|NGC 1142||NGC 1144, UGC 2389, Arp 118, VV 331a, Mrk 1504, CGCG 389-046, MCG +00-08-048, PGC 11012||375 Mly||Seyfert galaxy|
|NGC 3081||IC 2529, ESO 499-G31, AM 0957-223, MCG -04-24-012, PGC 28876||83 Mly||barred lenticular galaxy|
|NGC 3821||CGCG 127-32, MCG 4-28-30, PGC 36314, UGC 6663||271 Mly||low surface brightness galaxy|
|NGC 4513||CGCG 315-42, MCG 11-15-59, PGC 41527, UGC 7683||110 Mly||lenticular galaxy|
|NGC 7020||NGC 7021, ESO 107-13, PGC 66291||138 Mly||barred lenticular galaxy|
|NGC 7098||ESO 48-5, IRAS 21393-7520, PGC 67266||95 Mly||double barred spiral galaxy|
|NGC 7552||IC 5294, ESO 291- G 012, VV 440, PGC 70884||56 Mly||barred spiral galaxy|
|NGC 7742||UGC 12760, MCG +02-60-010, UZC J234415.8+104601, 2MASX J23441571+1046015||72 Mly||Unbarred spiral galaxy with ring, Seyfert galaxy|
The study of galaxy formation and evolution is concerned with the processes that formed a heterogeneous universe from a homogeneous beginning, the formation of the first galaxies, the way galaxies change over time, and the processes that have generated the variety of structures observed in nearby galaxies. Galaxy formation is hypothesized to occur from structure formation theories, as a result of tiny quantum fluctuations in the aftermath of the Big Bang. The simplest model in general agreement with observed phenomena is the Lambda-CDM model—that is, that clustering and merging allows galaxies to accumulate mass, determining both their shape and structure.
A galaxy is a gravitationally bound system of stars, stellar remnants, interstellar gas, dust, and dark matter. The word galaxy is derived from the Greek galaxias (γαλαξίας), literally "milky", a reference to the Milky Way. Galaxies range in size from dwarfs with just a few hundred million stars to giants with one hundred trillion stars, each orbiting its galaxy's center of mass.
Hoag's Object is a non-typical galaxy of the type known as a ring galaxy. The galaxy is named after Arthur Hoag who discovered it in 1950 and identified it as either a planetary nebula or a peculiar galaxy with eight billion stars, spanning roughly 100,000 light years.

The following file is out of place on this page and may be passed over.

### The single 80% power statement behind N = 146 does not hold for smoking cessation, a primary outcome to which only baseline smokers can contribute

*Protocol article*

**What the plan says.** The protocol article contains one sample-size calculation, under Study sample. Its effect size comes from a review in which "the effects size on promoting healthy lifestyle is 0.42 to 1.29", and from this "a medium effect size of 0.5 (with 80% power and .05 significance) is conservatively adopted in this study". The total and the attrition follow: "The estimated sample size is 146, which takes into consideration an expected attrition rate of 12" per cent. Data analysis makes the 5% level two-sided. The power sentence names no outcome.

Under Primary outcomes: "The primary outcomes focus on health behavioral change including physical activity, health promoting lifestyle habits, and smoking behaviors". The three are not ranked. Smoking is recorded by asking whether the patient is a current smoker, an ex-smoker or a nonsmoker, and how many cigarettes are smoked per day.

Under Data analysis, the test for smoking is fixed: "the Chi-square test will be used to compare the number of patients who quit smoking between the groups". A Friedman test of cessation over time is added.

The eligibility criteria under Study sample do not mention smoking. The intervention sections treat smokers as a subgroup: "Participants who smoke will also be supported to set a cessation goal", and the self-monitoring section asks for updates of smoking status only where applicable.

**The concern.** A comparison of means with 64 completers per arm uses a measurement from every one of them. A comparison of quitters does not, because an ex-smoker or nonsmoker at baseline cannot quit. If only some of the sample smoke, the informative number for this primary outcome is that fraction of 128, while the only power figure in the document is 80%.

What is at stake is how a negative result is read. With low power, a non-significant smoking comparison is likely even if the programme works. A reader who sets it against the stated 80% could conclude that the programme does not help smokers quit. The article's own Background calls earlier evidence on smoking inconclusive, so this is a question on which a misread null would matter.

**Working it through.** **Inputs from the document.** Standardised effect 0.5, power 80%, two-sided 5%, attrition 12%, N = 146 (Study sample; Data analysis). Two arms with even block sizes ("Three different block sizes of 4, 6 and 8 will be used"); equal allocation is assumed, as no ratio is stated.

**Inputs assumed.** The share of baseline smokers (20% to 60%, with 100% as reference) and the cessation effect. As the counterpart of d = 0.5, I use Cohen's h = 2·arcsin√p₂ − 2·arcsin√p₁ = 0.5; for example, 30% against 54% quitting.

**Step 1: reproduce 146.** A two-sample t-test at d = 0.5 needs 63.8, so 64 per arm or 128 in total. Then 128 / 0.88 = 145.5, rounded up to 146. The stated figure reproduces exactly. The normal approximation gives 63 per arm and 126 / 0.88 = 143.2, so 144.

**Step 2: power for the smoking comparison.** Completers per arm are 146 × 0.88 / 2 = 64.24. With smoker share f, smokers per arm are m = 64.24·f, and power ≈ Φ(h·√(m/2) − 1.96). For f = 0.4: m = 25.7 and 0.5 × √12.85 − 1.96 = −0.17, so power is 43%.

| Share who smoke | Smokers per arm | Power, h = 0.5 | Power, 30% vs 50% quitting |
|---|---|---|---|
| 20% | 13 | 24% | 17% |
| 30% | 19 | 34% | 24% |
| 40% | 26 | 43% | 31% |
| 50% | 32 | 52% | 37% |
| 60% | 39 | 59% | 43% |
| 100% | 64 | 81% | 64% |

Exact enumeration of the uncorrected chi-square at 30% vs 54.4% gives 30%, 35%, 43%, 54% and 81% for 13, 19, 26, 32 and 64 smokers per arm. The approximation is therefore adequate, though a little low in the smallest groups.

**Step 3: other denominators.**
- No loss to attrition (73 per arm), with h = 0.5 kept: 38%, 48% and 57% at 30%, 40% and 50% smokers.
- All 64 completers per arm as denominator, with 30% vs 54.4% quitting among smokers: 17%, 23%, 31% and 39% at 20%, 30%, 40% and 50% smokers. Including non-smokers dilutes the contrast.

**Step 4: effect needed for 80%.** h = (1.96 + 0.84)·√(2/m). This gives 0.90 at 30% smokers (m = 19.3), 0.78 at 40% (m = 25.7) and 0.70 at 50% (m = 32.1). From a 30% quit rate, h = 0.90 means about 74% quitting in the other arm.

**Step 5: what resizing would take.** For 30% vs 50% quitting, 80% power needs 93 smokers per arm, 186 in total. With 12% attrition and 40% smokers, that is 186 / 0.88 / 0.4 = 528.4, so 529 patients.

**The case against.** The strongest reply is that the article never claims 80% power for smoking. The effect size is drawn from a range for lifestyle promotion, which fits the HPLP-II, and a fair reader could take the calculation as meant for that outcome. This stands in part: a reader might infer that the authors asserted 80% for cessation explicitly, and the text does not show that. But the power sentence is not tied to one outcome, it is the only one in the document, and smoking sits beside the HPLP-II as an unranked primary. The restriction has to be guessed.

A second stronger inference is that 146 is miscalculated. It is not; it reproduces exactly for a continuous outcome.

Spiral galaxies form a class of galaxy originally described by Edwin Hubble in his 1936 work The Realm of the Nebulae and, as such, form part of the Hubble sequence. Most spiral galaxies consist of a flat, rotating disk containing stars, gas and dust, and a central concentration of stars known as the bulge. These are often surrounded by a much fainter halo of stars, many of which reside in globular clusters.
A ring galaxy is a galaxy with a circle-like appearance. Hoag's Object, discovered by Art Hoag in 1950, is an example of a ring galaxy. The ring contains many massive, relatively young blue stars, which are extremely bright. The central region contains relatively little luminous matter. Some astronomers believe that ring galaxies are formed when a smaller galaxy passes through the center of a larger galaxy. Because most of a galaxy consists of empty space, this "collision" rarely results in any actual collisions between stars. However, the gravitational disruptions caused by such an event could cause a wave of star formation to move through the larger galaxy. Other astronomers think that rings are formed around some galaxies when external accretion takes place. Star formation would then take place in the accreted material because of the shocks and compressions of the accreted material.
Messier 94 is a spiral galaxy in the mid-northern constellation Canes Venatici. It was discovered by Pierre Méchain in 1781, and catalogued by Charles Messier two days later. Although some references describe M94 as a barred spiral galaxy, the "bar" structure appears to be more oval-shaped. The galaxy has two ring structures.
NGC 1365, also known as the Great Barred Spiral Galaxy, is a double-barred spiral galaxy about 56 million light-years away in the constellation Fornax.
The Cartwheel Galaxy (also known as ESO 350-40 or PGC 2248) is a lenticular galaxy and ring galaxy about 500 million light-years away in the constellation Sculptor. It is an estimated 150,000 light-years diameter, and has a mass of about 2.9–4.8 × 109 solar masses; its outer ring has a circular velocity of 217 km/s.
Interacting galaxies are galaxies whose gravitational fields result in a disturbance of one another. An example of a minor interaction is a satellite galaxy disturbing the primary galaxy's spiral arms. An example of a major interaction is a galactic collision, which may lead to a galaxy merger.